Tuesday, May 31, 2011

Plein Air Printables and Tutorial - from AIM

The June/July issue of AIM Magazine is available—and it's a great one! It's packed full of gorgeous, art-themed work of artisans as well as inspiration for art-themed projects!

I submitted this tutorial and printables for a plein air printing set. Please enjoy and don't forget to drop on over to AIM Magazine for more art-themed projects and inspiration!

If you've already read the AIM tutorial and you're looking for the high resolution downloads of the artwork, here you go!

Plein air painting set. Click on image to enlarge.

Tools and supplies:
  • Ruler
  • Pencil
  • Tweezers
  • Mouse pad
  • Ball stylus tool
  • Round toothpick
  • craft knife with new blade
  • Markers
  • Glue stick
  • Tacky glue
  • Acrylic paints
  • White cardstock
  • Gloss white paint
  • UV protectant spray
  • Clear fingernail polish
  • Round, flat seed beads
  • Masking or drafting tape
  • Premium matte photo paper
  • Lead wrapper from wine bottle
  • Cardboard backing from notepad
  • Floral glossy stain spray in walnut wood tone

A note about printing: These items should be printed on your printer's highest quality setting. Spray the prints with a UV-blocking aerosol. 

Flattened and rolled tubes  look "used".

Paint tubes
Using the side of your craft knife as a roller, flatten the lead wrapper from the wine bottle.  

fig. 1 Roll lead around toothpick

fig. 2 Crimp end of tube.
Cut the lead into 8mm x 8mm squares. Roll the squares around the toothpick where the toothpick begins to taper (fig. 1).

One end of the lead tube will be smaller. Crimp the smaller end of the tube with your tweezers to form the bottom seam of the paint tube. (fig. 2)

Bend the top edges of the tube in slightly (fig. 3). Paint the seed beads, filling in the hole. Glue the beads to the tops of the tubes. Allow to dry thoroughly. Using your finger, lightly push the tubes flat along the bottom seams. Glue the trimmed labels around the tubes. Tubes can be rolled up with tweezers and paint applied to the tops to give them a used appearance. 

Box for paints
Trim the printed pieces. On the back of each piece, lightly score the fold lines. Fold each of the box sides flat. Bend them back to their final positions. Glue the tabs to the box sides.

Painting in progress on board
With the pencil, draw along the sides of the print to extend the edges of the sketch under the painting; draw the lines of the river, mountain, horizon, etc.— wherever the artist may have sketched before the tape was applied. Cut out the painting, leaving a 4mm white border. Cut a 55mm x 45mm rectangle from the notepad backing. Round the corners of the rectangle with the craft knife. Spray both sides of the rectangle with the wood tone floral stain. Cut 2mm wide strips of masking tape. Run a thin line of glue along the edge of the painting. Position the tape on the glue. Tear the ends of the tape. Allow to dry. Using your markers, “paint” the edges of the tape around the painting to simulate the watercolor washes on top of the masking tape. A light gray marker works well to simulate the wash effect on top of the brighter colors.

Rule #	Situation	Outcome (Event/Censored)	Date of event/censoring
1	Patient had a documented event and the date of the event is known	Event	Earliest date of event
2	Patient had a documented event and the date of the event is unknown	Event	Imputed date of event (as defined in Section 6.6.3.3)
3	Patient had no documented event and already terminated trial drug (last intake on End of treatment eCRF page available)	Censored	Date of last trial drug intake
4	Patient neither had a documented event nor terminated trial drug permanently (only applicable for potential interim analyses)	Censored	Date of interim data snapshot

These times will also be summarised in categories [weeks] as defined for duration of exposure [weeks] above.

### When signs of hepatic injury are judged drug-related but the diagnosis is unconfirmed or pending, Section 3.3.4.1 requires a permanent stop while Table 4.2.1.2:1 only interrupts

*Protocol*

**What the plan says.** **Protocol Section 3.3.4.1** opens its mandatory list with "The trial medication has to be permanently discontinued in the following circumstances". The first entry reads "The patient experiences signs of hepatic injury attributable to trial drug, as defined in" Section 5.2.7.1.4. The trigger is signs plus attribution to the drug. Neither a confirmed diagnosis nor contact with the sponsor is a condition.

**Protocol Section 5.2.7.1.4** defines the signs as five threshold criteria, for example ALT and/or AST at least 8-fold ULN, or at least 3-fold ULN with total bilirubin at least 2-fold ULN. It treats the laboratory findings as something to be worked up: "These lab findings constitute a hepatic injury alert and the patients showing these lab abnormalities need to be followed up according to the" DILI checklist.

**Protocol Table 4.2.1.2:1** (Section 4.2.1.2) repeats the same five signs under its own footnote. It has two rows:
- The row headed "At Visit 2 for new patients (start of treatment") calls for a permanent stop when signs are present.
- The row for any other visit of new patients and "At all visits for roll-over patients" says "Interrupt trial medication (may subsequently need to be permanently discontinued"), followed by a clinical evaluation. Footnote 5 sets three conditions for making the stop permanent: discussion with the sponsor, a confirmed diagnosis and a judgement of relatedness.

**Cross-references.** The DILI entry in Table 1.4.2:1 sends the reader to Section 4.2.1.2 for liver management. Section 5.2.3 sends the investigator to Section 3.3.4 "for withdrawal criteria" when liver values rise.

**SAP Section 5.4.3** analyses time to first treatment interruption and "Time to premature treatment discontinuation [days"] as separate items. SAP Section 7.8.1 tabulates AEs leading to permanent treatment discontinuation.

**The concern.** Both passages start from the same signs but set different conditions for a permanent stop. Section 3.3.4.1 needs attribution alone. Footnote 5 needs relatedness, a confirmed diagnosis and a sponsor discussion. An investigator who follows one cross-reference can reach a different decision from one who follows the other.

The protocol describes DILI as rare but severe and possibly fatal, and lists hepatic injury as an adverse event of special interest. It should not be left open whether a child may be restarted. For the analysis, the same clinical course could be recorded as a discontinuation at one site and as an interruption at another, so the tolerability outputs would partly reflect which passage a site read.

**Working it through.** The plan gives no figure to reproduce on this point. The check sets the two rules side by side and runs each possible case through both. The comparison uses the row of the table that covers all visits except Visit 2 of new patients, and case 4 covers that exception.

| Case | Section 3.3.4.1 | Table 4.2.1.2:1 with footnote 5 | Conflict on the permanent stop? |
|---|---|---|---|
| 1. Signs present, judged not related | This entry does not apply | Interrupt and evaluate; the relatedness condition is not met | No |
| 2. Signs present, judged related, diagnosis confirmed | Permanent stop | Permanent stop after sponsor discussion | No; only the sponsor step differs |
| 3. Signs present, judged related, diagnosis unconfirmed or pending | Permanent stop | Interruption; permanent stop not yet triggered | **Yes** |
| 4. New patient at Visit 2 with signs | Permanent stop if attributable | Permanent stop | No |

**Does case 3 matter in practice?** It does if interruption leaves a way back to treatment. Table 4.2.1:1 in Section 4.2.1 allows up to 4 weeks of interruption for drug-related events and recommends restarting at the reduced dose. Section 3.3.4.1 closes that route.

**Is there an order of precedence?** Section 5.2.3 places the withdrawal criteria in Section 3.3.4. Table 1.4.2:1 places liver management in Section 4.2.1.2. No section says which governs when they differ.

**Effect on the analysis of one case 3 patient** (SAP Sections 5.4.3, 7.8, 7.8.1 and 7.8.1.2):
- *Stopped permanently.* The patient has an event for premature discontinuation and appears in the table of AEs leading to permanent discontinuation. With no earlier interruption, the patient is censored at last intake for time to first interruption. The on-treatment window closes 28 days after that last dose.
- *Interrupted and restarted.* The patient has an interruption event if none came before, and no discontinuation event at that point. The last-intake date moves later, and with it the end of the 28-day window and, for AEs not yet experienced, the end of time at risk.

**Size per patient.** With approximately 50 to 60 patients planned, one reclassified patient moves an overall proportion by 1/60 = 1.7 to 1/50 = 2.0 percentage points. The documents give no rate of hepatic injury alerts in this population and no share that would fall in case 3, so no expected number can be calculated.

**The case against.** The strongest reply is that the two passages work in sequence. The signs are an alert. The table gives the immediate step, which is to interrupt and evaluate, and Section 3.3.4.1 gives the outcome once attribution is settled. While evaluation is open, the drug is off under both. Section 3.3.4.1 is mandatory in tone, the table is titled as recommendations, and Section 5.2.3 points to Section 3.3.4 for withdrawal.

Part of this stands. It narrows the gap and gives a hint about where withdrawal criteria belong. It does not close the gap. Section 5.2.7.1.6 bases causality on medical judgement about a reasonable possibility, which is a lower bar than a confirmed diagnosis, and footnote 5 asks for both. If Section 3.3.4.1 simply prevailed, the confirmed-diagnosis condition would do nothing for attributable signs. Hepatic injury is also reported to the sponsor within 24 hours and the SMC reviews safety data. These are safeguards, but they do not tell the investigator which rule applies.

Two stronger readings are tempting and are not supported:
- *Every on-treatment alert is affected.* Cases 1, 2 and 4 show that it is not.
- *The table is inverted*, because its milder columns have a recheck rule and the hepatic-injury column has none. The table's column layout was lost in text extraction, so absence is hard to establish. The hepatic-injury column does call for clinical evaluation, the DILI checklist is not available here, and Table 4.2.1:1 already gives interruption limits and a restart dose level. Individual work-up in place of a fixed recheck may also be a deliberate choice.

If you do not have a suitable shaped plate or finding for the palette, one can be made from cardstock. Cut a 25mm x 15mm rectangle from the cardstock. Cut rounded edges, if desired. Lay the rectangle onto a mouse pad. Create a 2mm indented edge around the rectangle using your ball stylus tool. Round the edge at the corners. Turn the rectangle over and rub over the creases to indent the edge more. When satisfied with the results, add paint daubs to your palette using thinned acrylic paints in various colors. When dry, coat with clear fingernail polish.


  1. Excellent tutorial and printables! Thanks, Carol :)

  2. Great tutorial! Thank you Carol.

  3. Absolutely incredible! thank you so much for sharing this!

  4. Thanks Carol! For the longest time, I've been wanting to make an artist's attic studio and the paints to go along with that. I now have the drive to attempt it though I honestly don't exactly know where I will squeeze in the time. Maybe I'll just make the little paint tubes.... You are so clever with your computer graphic skills. Mine are abysmal.

    BTW... I was only able to comment here by unclicking "stay signed in" on the log-in prompt. (I was already signed in but prompted to do so again as a result of Blogger's recent "issues"). You might want to consider changing you comment setting to full page. That seems to get around the current Blogger problem with the imbedded comment box. Just a thought.

  5. Thank you for your comments and for the heads up about the commenting issue!

  6. Fun! What a nice tutorial--thank you! I want to add a painting section to my sewing room. It will then become my craft room! :-)

  7. What an awesome blog! I'm adding it to my blog's miniature recommended readings, so my readers can enjoy it too!

  8. This is AWESOME Carol, thank you so much!! I've got a few things I bought to start doing an artist's studio but I like these much more. I especially love the paint tubes. I haven't caught up with the new AIM magazine yet but I will do today. Thanks again!